Auntie Claus is just another eccentric New Yorker--or is she? Young Sophie has often wondered about her unusual great-aunt, Auntie Claus. She lives in penthouse 25C at the Bing Cherry Hotel and is so curioso! After all, Auntie Claus serves Christmas cookies all year long and her tree is always the best-decorated in the city. And then there's her annual "business trip," right around the holidays. This year Sophie is determined to get to the bottom of Auntie Claus's mysterious ways. Put on your mittens and bundle up for an adventure beyond your wildest dreams. Ho, ho, ho!
A grand...cousin to William Joyce's Santa Calls. Smug little rich girl Sophie Kringle has a great-aunt who lives in high style atop the palatial Bing Cherry Hotel, vacating only for her mysterious annual "business trip" between Halloween and Valentine's Day...A promising bid for holiday bestsellerdom. - Kirkus Reviews 1999
About Elise Primavera, the novelist
Elise Primavera is the author and illustrator of the New York Times bestselling Auntie Claus series and the popular Ms. Rapscott’s Girls. She is also the author of the Louise the Big Cheese books and other award-winning titles. She lives in New Jersey, and you can visit her at ElisePrimavera.com.
About Heisler and Goldrich, the playwrights
Marcy Heisler (Author/Lyricist) and Zina Goldrich (Composer) have been collaborating together since 1993. They were the first women ever honored with the Fred Ebb Award for Musical Theatre Songwriting, and Heisler was honored with the 2012 Kleban Prize for Outstanding Lyrics. Current projects include EVER AFTER, (Paper Mill Playhouse/NJ), Junie B’s Essential Survival Guide to School (Lucille Lortel, Off-Broadway), Hollywood Romance (Scott Sanders Productions) and a musical adaptation of a Universal Studios romantic classic (Universal Stage Productions). In 2012, Goodspeed Opera House premiered The Great American Mousical, based on the bestselling book by author/director Julie Andrews. In 2016, Goldrich and Heisler continued their collaboration with Andrews, contributing songs to her Netflix series Julie’s Green Room.They earned 2009 Drama Desk nominations for Outstanding Lyrics and Music for their musical Dear Edwina, a Lucille Lortel Award nomination for Theatreworks USA’s JUNIE B. JONES (based on the popular children’s book) and a Helen Hayes Award nomination for their Kennedy Center production of SNOW WHITE ROSE RED (and FRED). They have provided original songs for The Disney Channel, Disney Interactive and Feature Animation projects, Disney Theatricals, PBS, Nickelodeon, and others. As performers, they have toured domestically and internationally with The Marcy and Zina Show. November 2009 marked the release of MARCY AND ZINA: The Album on Yellow Sound Label. They are both active members of The Dramatist Guild, and have served as contributing writers to Dramatist magazine.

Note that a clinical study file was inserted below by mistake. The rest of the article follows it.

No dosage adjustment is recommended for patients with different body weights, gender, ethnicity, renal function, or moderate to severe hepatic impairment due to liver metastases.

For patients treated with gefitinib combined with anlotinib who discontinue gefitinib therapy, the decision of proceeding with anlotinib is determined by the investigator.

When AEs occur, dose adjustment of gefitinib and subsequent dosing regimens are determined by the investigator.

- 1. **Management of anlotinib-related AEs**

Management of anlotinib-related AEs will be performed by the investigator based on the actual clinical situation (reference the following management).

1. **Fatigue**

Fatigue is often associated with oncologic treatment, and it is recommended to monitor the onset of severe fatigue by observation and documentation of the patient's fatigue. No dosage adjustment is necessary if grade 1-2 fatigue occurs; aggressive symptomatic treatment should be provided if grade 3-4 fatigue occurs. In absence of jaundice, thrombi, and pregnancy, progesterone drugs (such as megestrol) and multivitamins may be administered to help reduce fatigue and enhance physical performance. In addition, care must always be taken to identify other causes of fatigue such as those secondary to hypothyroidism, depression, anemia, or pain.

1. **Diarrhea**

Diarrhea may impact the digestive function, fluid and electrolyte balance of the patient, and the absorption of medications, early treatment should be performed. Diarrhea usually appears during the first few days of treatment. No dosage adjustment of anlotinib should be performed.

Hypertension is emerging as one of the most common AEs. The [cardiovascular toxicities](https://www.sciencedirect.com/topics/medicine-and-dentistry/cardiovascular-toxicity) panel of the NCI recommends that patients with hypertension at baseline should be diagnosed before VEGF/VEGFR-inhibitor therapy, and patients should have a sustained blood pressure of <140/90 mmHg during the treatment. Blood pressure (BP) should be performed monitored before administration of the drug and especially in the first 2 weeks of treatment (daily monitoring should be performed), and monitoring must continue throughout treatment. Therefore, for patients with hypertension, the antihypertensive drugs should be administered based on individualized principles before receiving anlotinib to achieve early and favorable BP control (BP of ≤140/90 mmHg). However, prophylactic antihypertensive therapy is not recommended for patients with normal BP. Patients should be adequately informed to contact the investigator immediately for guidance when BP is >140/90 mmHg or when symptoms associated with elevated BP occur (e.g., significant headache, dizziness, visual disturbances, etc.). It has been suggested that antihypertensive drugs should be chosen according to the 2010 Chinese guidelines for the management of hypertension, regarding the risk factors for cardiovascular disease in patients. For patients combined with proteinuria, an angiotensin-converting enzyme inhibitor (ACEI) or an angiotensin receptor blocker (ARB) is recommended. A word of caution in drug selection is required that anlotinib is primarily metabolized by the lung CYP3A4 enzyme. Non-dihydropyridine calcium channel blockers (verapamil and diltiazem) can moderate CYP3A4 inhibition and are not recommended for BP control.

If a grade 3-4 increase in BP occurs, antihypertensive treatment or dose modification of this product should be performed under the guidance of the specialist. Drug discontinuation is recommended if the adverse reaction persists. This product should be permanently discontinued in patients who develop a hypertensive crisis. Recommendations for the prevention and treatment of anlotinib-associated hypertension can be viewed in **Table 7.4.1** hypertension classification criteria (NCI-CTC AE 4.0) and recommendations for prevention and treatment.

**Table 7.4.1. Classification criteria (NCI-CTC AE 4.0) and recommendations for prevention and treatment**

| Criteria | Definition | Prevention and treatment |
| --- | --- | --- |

THE ABSENT AUTHOR
THE ABSENT AUTHOR by Ron Roy
When famous mystery writer Wallis Wallace comes to town to do a book signing, Dink is excited and nervous to meet him! But once Dink and his friends arrive at the book store, they find Wallis missing! Has the mystery writer been kidnapped? The kids are determined to find Wallis and solve this mystery.
About Ron Roy, the novelist
I was born in Hartford, Connecticut. My parents named me Wallace Ronald Roy, but I shortened the name to Ron Roy.
I was a shy kid, and spent much of my time studying nature and reading. I loved school and used to win all the spelling bees.
My favorite teacher was Mr. Ben Hancock. He taught me to love books and showed me how to hit a baseball and catch a fish. Because of Mr. Hancock's influence, I decided to become a teacher myself some day.
After college and graduate school, I became a fourth grade teacher. But somewhere along the way I started writing children's stories and sending them to publishing companies. No one wanted to buy my stories, but I didn't give up. Each week I would write a story and send it out. Each week the story came back with "No, thank you." written on the manuscript.
Then in 1978, I sold my first children's book. That was one of the most exciting days of my life. Soon I left teaching and became a full time writer.
In 1997 I started writing the A to Z Mysteries series. Now I am working on Capital Mysteries. Millions of children are reading these books, which makes me very happy. But I still remember the day I sold my first book.
TIGER RISING, A NEW MUSICAL
Based on the book Tiger Rising, by Kate DiCamillo
Originally published in 2001 by Candlewick Press
Used with the permission of Pippin Properties, Inc.
Walking through the misty Florida woods one morning, twelve-year-old Rob Horton is stunned to encounter a tiger—a real-life, very large tiger—pacing back and forth in a cage. What’s more, on the same extraordinary day, he meets Sistine Bailey, a girl who shows her feelings as readily as Rob hides his. As they learn to trust each other, and ultimately, to be friends, Rob and Sistine prove that some things—like memories, and heartaches, and tigers—can’t be locked up forever.
About Kate DiCamillo, the novelist
I was born in Philadelphia, Pennsylvania, raised in Clermont, Florida, and currently live in Minneapolis, Minnesota. I write for both children and adults and I like to think of myself as a storyteller.
Here are a few more facts about me: I am short. And loud. I hate to cook and love to eat. I am single and childless, but I have lots of friends and I am an aunt to three lovely children (Luke, Roxanne, and Max) and one not so lovely dog (Henry).
I think of myself as an enormously lucky person: I get to tell stories for a living.